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Dearest Readers, I’ma let you in on a little secret about MG. If you have TMI issues, then click on another review (- or better yet, one of those lovely Google ads on the index page!). Well here it is, Your ever luvin’ Elephant-Head has endured countless hours undergoing intensive therapy. Not for the many reasons that one would immediately presume, but to rid myself of lifelong guilt and suffering. I refer specifically to the anguish I feel whenever I have to rip on a movie made an actor or actress (- or director) I truly like. I am tortured by feelings of disloyalty as if I’ve somehow said bad things about a friend behind their back. Yes, I am aware I don’t actually know these people, but it doesn’t stop me from self-flagellation.

Dear Sydney Bris … I mean Jennifer Garner.  If not for your own sake, but for the kindness I know must be in your heart for the fragile state of another living creature, please stop it with the bad films! Stop it now before the spiral goes out of control, just like that whole season of Alias where you found out you had a very uninteresting sister who ended up as a slightly more interesting zombie.  I loved me some Alias, I was with that show from day one.  I watched it even when you were hardly on for nearly a whole season and long after it made no sense that’s why it hurts me to see you starring in bad movies like Daredevil and Elektra, and now this epic, Catch and Release.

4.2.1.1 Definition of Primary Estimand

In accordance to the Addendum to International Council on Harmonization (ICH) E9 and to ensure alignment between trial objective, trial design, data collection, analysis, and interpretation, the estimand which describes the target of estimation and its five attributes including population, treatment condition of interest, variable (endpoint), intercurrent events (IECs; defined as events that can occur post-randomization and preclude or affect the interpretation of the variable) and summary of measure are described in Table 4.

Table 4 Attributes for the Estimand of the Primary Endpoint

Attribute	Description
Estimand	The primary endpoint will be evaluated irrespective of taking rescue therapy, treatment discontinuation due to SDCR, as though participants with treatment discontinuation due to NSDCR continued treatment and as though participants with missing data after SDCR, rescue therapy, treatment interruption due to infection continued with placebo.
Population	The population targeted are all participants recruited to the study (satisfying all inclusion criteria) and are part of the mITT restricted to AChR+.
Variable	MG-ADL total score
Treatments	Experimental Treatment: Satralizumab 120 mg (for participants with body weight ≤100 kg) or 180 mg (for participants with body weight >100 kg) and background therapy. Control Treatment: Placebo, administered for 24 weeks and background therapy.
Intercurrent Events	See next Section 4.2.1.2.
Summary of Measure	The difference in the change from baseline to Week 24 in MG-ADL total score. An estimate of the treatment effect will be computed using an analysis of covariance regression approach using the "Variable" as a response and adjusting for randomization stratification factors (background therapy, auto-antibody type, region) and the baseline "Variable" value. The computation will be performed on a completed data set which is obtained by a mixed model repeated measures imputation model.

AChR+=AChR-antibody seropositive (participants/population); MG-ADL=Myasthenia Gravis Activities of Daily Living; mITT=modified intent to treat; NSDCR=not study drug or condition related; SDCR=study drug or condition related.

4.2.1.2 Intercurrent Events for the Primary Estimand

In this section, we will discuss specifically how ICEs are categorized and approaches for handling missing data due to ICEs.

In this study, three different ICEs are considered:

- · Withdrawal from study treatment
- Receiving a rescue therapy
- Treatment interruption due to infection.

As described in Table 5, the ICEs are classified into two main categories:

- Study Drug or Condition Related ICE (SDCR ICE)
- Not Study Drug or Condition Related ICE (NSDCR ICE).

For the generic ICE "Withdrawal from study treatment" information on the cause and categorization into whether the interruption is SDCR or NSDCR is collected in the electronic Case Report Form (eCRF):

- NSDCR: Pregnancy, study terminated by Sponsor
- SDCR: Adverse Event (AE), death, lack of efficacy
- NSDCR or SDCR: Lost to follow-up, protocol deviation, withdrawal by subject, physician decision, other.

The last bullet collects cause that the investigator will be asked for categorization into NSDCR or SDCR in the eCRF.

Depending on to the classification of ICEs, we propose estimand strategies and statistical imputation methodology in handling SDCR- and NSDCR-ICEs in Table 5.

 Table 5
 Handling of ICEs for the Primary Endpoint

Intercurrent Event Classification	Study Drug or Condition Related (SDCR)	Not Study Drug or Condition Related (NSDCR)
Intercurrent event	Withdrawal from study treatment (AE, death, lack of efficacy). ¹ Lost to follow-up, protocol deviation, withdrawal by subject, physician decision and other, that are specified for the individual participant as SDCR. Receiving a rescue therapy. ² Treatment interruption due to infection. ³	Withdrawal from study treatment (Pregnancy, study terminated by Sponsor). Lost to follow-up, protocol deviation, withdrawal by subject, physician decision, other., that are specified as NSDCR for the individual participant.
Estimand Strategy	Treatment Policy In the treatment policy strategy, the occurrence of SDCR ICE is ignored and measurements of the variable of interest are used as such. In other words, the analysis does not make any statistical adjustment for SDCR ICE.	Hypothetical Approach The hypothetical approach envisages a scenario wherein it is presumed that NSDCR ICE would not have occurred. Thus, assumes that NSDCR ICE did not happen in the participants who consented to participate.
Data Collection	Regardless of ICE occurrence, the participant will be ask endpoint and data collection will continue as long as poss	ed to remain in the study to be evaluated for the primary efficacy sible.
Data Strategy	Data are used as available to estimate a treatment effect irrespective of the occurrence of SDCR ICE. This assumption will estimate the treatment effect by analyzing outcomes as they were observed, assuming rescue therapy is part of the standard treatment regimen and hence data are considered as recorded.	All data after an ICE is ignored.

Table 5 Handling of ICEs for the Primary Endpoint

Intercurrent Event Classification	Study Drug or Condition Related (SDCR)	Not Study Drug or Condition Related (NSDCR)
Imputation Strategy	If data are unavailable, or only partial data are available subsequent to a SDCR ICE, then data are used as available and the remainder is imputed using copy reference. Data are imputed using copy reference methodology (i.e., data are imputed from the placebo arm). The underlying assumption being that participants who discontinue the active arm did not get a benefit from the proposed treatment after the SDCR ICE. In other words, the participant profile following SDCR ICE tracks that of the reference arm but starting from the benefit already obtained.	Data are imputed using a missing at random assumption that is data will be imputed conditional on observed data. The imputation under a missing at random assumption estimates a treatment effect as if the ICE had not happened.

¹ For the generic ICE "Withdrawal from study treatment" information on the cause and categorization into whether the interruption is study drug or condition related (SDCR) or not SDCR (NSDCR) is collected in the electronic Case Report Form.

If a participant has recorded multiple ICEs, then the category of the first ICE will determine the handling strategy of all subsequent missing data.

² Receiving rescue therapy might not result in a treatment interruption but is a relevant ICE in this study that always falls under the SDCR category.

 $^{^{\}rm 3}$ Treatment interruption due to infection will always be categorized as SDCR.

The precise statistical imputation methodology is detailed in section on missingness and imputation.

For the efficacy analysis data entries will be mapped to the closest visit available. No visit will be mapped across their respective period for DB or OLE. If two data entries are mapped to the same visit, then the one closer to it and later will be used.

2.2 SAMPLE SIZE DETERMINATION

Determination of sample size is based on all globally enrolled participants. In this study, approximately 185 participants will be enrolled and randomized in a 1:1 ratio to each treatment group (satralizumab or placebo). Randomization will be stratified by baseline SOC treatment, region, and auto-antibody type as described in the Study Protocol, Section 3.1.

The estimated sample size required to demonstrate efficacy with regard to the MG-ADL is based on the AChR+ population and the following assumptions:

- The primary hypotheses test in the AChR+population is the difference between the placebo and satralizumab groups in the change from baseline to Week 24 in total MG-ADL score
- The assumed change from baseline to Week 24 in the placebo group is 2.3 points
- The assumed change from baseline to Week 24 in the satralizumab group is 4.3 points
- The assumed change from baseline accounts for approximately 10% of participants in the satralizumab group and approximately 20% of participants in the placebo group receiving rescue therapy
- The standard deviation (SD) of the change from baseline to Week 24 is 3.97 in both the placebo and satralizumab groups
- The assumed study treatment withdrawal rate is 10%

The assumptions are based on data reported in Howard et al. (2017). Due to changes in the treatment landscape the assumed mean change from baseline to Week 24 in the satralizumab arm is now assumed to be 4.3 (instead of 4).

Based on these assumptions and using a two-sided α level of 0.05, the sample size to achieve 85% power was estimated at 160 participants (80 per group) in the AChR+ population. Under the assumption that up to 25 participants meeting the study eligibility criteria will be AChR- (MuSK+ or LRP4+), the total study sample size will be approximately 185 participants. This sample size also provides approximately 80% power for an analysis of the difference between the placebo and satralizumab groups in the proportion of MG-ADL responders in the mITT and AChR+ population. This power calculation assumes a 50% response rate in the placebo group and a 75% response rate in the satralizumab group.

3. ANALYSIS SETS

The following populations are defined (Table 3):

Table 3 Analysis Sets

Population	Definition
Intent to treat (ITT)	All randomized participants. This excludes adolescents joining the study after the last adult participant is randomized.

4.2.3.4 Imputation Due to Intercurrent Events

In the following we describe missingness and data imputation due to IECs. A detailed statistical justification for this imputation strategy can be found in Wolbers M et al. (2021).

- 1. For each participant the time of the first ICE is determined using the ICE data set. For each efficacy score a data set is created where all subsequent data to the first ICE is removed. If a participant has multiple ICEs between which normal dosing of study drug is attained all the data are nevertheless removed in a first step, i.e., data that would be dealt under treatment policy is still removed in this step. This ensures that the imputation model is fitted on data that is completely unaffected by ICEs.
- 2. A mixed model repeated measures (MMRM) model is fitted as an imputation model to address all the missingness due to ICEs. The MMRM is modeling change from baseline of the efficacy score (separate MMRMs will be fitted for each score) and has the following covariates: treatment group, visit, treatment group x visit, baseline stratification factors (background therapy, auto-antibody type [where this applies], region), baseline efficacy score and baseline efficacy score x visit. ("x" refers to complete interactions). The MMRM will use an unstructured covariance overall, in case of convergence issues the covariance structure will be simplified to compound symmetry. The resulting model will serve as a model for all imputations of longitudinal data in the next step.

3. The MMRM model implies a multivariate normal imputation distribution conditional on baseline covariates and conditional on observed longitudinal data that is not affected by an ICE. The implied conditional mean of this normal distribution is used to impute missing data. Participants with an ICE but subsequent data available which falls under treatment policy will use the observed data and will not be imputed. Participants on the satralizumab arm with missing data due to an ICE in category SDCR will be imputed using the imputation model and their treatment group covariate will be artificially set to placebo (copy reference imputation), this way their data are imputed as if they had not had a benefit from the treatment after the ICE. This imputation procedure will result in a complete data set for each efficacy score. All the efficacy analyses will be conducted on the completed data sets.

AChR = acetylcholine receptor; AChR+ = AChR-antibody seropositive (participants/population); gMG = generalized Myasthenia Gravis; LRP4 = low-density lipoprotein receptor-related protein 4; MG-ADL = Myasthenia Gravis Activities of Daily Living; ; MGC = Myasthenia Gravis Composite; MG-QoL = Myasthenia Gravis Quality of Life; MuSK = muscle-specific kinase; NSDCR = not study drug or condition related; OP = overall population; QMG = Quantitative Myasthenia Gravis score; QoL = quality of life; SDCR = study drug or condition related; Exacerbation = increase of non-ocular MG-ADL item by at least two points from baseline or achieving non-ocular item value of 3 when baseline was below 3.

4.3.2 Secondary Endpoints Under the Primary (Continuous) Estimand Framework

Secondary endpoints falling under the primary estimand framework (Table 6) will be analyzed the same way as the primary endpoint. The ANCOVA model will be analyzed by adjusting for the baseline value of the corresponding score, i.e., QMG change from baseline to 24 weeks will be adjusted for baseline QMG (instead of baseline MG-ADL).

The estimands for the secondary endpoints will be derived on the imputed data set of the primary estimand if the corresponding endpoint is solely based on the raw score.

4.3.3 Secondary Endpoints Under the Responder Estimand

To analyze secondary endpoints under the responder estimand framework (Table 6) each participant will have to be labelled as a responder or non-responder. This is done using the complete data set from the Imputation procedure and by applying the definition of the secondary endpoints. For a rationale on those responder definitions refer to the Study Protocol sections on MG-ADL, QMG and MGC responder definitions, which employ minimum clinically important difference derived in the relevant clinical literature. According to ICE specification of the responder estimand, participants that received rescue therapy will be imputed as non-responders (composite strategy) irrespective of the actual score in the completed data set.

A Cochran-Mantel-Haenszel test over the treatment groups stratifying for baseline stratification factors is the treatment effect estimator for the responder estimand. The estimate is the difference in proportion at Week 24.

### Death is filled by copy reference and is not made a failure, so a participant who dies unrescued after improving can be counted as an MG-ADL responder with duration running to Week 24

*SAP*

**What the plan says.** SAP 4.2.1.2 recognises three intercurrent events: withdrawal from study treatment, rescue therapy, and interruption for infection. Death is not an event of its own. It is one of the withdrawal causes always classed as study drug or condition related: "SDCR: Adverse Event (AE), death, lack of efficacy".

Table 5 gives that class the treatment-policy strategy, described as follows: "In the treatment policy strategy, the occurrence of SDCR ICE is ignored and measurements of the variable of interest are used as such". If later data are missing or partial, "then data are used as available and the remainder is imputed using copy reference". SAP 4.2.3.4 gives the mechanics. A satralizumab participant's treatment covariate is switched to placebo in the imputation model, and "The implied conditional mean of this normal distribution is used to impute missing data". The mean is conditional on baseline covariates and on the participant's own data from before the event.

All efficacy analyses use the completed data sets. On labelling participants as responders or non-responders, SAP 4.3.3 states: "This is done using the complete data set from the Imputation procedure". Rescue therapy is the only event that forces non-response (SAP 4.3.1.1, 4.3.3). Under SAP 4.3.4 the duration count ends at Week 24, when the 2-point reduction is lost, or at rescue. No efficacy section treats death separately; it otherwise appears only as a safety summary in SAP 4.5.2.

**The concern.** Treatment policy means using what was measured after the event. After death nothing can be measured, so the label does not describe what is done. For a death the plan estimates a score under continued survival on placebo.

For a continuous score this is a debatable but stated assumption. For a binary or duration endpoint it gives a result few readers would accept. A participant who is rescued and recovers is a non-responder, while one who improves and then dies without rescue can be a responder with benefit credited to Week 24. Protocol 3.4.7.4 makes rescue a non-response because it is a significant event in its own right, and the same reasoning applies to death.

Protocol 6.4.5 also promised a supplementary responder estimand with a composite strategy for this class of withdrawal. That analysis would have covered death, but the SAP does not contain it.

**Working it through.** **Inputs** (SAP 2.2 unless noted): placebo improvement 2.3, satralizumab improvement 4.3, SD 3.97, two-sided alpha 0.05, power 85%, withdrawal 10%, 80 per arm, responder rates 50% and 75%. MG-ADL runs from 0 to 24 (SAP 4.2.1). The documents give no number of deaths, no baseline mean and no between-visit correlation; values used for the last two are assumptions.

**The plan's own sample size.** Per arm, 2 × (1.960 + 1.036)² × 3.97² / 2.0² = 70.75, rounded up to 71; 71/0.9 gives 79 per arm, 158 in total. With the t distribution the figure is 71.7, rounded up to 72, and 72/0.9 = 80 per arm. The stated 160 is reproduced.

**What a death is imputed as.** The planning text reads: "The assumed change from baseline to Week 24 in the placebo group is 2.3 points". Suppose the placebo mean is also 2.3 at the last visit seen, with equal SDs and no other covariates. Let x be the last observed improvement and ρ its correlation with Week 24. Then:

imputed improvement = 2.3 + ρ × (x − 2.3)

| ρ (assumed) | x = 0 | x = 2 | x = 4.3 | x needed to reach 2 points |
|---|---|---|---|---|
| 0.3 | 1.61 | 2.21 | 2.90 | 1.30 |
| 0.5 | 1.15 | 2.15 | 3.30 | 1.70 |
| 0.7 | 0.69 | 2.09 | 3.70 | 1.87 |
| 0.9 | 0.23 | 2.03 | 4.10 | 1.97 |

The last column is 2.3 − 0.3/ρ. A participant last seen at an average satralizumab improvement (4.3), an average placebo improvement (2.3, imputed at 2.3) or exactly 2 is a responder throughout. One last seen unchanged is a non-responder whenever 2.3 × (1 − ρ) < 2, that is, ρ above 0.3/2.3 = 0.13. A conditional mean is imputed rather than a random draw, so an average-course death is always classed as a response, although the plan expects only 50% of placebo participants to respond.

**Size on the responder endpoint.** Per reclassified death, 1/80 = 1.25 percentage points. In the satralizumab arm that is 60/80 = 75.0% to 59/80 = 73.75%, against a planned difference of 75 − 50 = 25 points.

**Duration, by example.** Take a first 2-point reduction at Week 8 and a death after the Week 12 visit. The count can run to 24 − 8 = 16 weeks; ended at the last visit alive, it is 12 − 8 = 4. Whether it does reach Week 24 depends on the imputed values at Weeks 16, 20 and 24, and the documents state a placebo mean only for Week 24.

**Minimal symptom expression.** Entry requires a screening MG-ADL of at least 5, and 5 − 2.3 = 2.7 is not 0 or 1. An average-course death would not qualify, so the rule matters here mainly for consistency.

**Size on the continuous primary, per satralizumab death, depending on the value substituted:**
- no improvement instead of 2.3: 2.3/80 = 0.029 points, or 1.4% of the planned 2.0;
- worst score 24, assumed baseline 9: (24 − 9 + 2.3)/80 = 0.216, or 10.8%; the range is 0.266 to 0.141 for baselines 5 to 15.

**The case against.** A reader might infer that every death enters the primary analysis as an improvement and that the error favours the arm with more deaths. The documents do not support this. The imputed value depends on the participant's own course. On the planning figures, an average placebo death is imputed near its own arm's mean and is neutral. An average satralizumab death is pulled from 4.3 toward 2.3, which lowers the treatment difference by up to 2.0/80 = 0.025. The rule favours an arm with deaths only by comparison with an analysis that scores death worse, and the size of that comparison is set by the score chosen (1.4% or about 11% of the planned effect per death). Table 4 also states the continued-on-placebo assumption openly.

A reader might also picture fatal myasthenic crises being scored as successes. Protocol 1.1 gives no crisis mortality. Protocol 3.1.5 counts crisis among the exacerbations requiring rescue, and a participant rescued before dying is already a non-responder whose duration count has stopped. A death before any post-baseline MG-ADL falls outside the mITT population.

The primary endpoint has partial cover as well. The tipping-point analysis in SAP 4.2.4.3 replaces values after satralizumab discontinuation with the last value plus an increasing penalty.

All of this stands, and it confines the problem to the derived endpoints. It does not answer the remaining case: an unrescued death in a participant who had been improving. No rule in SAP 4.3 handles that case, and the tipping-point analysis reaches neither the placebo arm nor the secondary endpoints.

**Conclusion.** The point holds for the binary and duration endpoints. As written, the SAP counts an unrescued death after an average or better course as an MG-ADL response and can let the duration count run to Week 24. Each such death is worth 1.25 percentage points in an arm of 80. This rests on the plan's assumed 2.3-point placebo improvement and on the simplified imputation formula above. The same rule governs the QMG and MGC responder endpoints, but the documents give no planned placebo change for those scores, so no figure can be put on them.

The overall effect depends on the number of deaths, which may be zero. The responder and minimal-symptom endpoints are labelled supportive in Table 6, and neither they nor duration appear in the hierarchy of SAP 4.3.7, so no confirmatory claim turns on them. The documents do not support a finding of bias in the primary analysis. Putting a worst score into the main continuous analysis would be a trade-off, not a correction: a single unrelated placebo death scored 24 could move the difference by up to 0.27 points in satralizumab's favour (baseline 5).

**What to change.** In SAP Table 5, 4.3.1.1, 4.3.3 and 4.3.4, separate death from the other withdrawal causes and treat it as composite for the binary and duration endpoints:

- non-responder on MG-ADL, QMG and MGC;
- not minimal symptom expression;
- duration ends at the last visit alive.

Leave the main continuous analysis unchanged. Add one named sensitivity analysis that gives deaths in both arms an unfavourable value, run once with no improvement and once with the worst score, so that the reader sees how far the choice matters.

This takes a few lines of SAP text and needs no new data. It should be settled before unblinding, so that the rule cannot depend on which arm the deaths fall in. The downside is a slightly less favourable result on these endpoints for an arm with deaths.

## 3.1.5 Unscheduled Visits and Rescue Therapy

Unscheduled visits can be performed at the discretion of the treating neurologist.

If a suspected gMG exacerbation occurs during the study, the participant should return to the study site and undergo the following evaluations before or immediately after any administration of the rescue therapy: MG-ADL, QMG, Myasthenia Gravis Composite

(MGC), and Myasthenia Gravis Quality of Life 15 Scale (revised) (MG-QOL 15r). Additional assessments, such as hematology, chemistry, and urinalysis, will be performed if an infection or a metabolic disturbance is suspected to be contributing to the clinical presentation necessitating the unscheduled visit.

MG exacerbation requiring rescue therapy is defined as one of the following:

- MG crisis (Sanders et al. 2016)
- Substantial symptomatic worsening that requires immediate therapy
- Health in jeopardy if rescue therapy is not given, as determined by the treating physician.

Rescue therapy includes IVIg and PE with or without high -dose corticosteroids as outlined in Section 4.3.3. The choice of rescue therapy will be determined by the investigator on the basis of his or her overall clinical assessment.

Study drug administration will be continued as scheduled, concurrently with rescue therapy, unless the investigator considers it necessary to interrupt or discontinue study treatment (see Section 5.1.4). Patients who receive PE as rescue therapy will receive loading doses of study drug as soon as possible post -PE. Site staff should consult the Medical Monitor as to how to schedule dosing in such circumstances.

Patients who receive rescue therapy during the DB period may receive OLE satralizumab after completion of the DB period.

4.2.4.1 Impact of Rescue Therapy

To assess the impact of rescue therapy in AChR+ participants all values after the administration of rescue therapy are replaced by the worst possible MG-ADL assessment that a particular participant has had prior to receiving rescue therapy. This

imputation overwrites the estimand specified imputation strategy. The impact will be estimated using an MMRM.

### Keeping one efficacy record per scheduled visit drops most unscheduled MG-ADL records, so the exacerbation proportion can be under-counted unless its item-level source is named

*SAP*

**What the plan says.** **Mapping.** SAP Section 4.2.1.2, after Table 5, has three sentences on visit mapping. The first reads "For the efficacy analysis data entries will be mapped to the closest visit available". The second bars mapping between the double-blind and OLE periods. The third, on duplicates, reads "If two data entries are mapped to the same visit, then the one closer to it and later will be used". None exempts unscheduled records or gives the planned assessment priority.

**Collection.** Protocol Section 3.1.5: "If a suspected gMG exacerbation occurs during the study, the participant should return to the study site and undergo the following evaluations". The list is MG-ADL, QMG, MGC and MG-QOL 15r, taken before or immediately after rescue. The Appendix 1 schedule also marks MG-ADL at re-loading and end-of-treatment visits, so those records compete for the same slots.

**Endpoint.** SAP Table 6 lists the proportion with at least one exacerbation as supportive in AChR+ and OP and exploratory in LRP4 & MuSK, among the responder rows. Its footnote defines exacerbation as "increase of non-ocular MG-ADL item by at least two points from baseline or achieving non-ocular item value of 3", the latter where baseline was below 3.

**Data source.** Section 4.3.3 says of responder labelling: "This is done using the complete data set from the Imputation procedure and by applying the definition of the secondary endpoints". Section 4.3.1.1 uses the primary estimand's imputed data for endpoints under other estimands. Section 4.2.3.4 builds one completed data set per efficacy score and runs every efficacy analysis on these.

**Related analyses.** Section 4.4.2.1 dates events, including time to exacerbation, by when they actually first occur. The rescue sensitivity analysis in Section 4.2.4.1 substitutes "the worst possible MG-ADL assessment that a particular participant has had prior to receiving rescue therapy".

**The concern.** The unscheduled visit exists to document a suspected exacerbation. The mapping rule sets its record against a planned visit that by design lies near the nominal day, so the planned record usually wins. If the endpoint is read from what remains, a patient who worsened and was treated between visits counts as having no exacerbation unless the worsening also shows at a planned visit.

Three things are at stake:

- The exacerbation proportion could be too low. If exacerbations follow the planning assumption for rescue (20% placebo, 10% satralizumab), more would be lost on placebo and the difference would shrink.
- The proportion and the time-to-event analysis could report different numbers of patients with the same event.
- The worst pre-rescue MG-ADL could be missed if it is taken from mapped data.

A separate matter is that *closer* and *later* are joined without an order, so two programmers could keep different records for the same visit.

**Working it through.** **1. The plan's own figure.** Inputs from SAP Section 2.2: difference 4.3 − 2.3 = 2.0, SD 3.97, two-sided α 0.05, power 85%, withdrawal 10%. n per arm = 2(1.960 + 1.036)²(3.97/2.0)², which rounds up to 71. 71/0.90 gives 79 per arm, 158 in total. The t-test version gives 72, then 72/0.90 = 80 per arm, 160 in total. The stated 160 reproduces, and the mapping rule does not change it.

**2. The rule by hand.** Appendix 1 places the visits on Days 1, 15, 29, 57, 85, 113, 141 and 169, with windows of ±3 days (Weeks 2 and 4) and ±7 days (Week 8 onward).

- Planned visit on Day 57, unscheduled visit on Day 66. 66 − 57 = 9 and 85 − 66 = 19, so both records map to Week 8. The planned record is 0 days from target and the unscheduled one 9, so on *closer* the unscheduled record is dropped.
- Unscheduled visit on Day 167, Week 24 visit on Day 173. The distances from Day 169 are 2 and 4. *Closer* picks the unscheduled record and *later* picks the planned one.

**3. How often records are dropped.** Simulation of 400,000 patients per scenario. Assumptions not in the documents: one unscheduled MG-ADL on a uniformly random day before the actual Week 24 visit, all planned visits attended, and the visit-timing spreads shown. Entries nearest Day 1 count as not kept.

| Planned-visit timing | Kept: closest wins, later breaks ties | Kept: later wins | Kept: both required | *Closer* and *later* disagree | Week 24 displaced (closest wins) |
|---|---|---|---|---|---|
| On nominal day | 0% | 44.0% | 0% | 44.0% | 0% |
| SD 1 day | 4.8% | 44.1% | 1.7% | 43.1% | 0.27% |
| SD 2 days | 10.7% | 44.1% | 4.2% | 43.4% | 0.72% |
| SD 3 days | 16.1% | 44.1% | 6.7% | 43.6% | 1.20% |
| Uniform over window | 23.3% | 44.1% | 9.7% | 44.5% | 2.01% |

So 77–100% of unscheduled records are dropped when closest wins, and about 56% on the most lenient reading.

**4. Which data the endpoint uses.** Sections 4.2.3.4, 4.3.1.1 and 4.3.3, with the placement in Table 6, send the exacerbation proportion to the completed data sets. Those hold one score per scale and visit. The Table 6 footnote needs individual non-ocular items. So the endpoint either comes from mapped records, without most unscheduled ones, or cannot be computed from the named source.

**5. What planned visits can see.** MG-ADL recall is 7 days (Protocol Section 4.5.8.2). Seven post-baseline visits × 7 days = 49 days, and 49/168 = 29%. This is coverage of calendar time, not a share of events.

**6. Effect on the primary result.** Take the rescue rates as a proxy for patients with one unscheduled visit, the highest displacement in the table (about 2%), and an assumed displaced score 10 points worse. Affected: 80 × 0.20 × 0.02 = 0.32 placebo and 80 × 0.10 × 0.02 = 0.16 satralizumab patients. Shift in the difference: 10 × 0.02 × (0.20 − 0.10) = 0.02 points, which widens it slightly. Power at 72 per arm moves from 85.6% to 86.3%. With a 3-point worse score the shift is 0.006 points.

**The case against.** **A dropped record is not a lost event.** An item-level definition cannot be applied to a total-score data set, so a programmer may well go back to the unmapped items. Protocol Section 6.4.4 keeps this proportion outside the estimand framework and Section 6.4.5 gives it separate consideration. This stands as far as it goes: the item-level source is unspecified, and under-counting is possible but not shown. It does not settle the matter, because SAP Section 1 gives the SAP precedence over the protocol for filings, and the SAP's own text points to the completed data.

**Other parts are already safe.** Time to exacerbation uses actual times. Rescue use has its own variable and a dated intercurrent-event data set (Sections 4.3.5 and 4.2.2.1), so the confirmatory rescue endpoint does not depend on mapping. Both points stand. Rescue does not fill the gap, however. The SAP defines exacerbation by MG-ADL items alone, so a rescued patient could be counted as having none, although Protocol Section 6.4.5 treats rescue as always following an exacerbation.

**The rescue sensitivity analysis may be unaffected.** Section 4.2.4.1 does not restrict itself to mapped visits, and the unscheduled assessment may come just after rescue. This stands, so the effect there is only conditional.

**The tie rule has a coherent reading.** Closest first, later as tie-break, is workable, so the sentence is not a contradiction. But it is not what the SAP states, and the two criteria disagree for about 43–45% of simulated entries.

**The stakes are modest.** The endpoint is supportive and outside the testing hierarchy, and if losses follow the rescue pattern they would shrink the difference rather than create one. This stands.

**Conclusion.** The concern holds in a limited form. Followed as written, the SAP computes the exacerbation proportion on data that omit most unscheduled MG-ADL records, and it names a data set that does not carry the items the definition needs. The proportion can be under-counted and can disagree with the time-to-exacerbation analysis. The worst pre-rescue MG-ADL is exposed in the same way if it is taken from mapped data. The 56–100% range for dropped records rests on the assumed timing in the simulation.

Ms. Garner, this movie is a mess. It is a mawkish collection of unfinished and clichéd ideas. The plot hinges on your character, alliteratively called Gray, whose wonderful, perfect fiancé, Grady (- like Sanford and Son!) dies suddenly and their wedding day becomes Grady’s funeral. In clearing up his last effects, Gray, discovers Grady (- Gray & Grady, oy!) wasn’t exactly the saint he appeared to be (- Also like Sanford & Son, Shady Grady!). Turns out Grady was sending sums of money from a hitherto unknown vast source, to a massage therapist who claims to be mother to his son. Gray has no friends of her own and ends up living with Grady’s closest chums, Sam (Kevin Smith) and Dennis (Sam Jaeger) (- Finally some normal character names!) in their impossibly large home in relentlessly beautiful Boulder, Colorado. Because two friends of Grady’s hanging around aren’t enough, we also have sleazy L.A. expat, Fritz (- Oh, maaan, “Fritz”? … “Fritz” is played by Timothy Olyphant), who, despite an apparently burgeoning career doing something in TV or films, feels the need to also live with the trio much longer than seems necessary. Let’s see, Gray rebounds badly (- but not convincingly) from her betrayal by her dead future ex-husband, Gray then finds herself attracted to and very quickly in bed with her L.A. connection. Dennis rebounds badly after revealing an unrequited crush on Gray (step away from the planer, young man, although I do enjoy how both bad rebounds result in misguided home improvements.). Sam basically walks around as the film’s alleged comedy relief, until a terribly unconvincing suicide attempt (- more suicidish, I’d say) lets us all know he’s more than just a bunch of occasionally humourous lines and pop culture references, he’s got a soul, dammit! The brilliant Fiona Shaw graces this tumult of melodrama in the thankless role of Grady’s witchy mum. And Juliette Lewis tops things off as the Grady’s babymama.  See? A mess! This is too much of a chickflick for Lifetime television. Any straight male going to see this movie runs the risk of his gonads shriveling away forever.